Correlations range from negative one to one and indicate how strong of a relationship there is between two variables, or asset returns in our case. Typically, a strong correlation is above 0.75 and a moderate correlation is above 0.5. Higher correlations show that assets are moving in the same direction with the opposite being true for negative or inverse correlations. Correlations of 0 indicate a neutral position or no real relationship. Looking at longer windows of time gives a better indication on the strength of a relationship because this removes short-term, volatile changes.

What’s been the most watched correlation with bitcoin over the last two years is its correlation with “risk-on” assets. Comparing bitcoin to traditional asset classes and indexes over the last year or 252 trading days, bitcoin is most correlated with many benchmarks of risk: S&P 500 Index, Russel 2000 (small cap stocks), QQQ ETF, HYG High Yield Corporate Bond ETF and the FANG Index (high-growth tech). In fact, many of these indexes have a strong correlation to each other and goes to show just how strongly correlated all assets are in this current macroeconomic regime.

The table below compare bitcoin to some key asset-class benchmarks across high beta, equities, oil and bonds. 

Note, you can find any of these indexes/assets on Google Finance with the tickers above. For 60/40, we’re using BIGPX Blackrock 60/40 Target Allocation Fund, GSG is the S&P GSCI Commodity ETF, and BSV is the Vanguard Short-Term Bond Index Fund ETF. 

Another important note is that spot bitcoin trades in a 24/7 market while these other assets and indexes do not. Correlations are likely understated here as bitcoin has proven to lead broader risk-on or liquidity market moves in the past because bitcoin can be traded at any time. As bitcoin’s CME futures market has grown, using this futures data produces a less volatile view of correlation changes over time as it trades within the same time limitations as traditional assets.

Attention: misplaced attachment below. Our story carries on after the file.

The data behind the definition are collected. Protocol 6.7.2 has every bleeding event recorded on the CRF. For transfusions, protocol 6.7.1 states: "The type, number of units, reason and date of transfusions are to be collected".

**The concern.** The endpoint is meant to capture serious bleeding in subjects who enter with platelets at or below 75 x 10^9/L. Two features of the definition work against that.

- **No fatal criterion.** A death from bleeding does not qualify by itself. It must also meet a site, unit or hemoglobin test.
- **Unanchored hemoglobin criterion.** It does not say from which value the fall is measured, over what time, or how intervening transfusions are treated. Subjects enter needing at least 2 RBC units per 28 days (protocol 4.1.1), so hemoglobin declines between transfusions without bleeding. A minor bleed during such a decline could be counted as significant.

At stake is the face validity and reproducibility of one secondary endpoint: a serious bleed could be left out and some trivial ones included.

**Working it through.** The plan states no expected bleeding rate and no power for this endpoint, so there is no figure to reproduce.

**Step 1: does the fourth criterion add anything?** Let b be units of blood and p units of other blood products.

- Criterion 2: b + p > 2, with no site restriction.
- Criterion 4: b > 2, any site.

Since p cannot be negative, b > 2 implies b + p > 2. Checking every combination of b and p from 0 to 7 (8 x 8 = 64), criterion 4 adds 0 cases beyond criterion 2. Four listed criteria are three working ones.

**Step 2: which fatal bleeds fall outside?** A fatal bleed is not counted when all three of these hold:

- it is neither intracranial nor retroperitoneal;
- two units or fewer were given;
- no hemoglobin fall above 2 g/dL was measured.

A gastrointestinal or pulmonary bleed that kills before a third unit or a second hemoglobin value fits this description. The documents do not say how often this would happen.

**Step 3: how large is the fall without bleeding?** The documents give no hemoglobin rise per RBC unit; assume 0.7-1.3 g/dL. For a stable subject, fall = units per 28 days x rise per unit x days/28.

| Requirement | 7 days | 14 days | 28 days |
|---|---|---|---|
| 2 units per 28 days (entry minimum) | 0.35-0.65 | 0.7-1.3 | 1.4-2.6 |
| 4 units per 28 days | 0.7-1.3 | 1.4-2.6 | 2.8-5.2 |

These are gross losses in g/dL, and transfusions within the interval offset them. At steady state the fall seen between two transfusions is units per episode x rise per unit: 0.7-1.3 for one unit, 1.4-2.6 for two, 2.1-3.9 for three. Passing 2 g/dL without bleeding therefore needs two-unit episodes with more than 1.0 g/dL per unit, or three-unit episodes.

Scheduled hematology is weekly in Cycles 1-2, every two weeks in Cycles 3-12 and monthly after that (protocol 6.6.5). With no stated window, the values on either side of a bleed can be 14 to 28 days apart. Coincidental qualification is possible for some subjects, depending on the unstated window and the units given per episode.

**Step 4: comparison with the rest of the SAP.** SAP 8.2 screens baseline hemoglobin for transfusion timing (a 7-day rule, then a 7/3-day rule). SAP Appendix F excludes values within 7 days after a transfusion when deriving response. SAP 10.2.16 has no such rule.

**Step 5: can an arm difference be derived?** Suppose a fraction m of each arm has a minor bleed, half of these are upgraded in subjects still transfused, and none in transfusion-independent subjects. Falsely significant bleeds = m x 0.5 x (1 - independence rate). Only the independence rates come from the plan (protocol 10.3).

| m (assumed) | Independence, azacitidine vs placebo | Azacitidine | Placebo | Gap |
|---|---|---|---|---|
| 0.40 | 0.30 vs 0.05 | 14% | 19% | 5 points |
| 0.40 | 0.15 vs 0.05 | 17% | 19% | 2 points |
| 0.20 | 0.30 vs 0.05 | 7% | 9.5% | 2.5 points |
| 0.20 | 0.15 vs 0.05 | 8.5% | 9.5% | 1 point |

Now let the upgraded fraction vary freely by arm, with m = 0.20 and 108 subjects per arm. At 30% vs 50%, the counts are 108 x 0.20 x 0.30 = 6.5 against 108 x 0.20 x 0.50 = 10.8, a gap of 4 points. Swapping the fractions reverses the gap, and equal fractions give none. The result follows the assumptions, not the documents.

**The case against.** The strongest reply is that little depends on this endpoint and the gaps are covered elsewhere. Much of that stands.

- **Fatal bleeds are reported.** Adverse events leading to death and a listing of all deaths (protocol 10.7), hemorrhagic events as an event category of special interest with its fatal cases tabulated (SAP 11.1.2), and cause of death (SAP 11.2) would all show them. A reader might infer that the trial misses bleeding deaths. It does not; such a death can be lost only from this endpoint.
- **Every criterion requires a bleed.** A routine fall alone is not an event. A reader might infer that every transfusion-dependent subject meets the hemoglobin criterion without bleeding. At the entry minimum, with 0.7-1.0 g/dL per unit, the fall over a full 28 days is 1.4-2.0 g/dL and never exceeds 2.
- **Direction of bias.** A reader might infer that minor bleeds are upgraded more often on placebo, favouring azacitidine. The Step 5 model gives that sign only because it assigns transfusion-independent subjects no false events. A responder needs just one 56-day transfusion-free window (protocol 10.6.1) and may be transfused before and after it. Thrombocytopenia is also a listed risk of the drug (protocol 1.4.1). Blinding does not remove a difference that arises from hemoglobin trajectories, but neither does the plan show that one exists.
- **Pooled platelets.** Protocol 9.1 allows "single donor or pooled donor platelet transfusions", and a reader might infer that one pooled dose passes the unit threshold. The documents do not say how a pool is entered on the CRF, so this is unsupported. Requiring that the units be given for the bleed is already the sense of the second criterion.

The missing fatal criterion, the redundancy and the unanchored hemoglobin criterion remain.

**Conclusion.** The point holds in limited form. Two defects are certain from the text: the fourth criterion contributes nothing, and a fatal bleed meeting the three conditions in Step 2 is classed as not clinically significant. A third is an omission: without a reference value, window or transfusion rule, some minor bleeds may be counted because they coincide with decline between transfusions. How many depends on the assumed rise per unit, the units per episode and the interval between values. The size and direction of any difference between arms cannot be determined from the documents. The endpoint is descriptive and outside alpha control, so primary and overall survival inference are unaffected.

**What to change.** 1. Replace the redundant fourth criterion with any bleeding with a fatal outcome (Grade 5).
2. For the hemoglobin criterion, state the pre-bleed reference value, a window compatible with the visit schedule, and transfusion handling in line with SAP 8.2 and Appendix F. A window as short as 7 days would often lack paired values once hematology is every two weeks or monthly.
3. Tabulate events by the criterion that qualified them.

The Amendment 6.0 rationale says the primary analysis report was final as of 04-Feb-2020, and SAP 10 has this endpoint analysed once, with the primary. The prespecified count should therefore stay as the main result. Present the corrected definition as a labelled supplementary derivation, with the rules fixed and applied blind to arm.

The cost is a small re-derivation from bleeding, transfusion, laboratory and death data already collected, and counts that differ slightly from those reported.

Looking at the rolling 3-month correlations of bitcoin CME futures versus a few of the risk-on indexes mentioned above, they all track nearly the same. 

Bitcoin CME futures correlated with risk-on assets.

Although bitcoin has had its own, industry-wide capitulation and deleveraging event that rival many historical bottoming events we’ve seen in the past, these relationships to traditional risk haven’t changed much.

Bitcoin has ultimately acted as the riskiest of all risk allocations and as a liquidity sponge, performing well at any hints of expanding liquidity coming back into the market. It reverses with the slightest sign of rising equities volatility in this current market regime.

We do expect this dynamic to substantially change over time as the understanding and adoption of Bitcoin accelerates. This adoption is what we view as the asymmetric upside to how bitcoin trades today versus how it will trade 5-10 years from now. Until then, bitcoin’s risk-on correlations remain the dominant market force in the short-term and are key to understanding its potential trajectory over the next few months.

Read the full article here.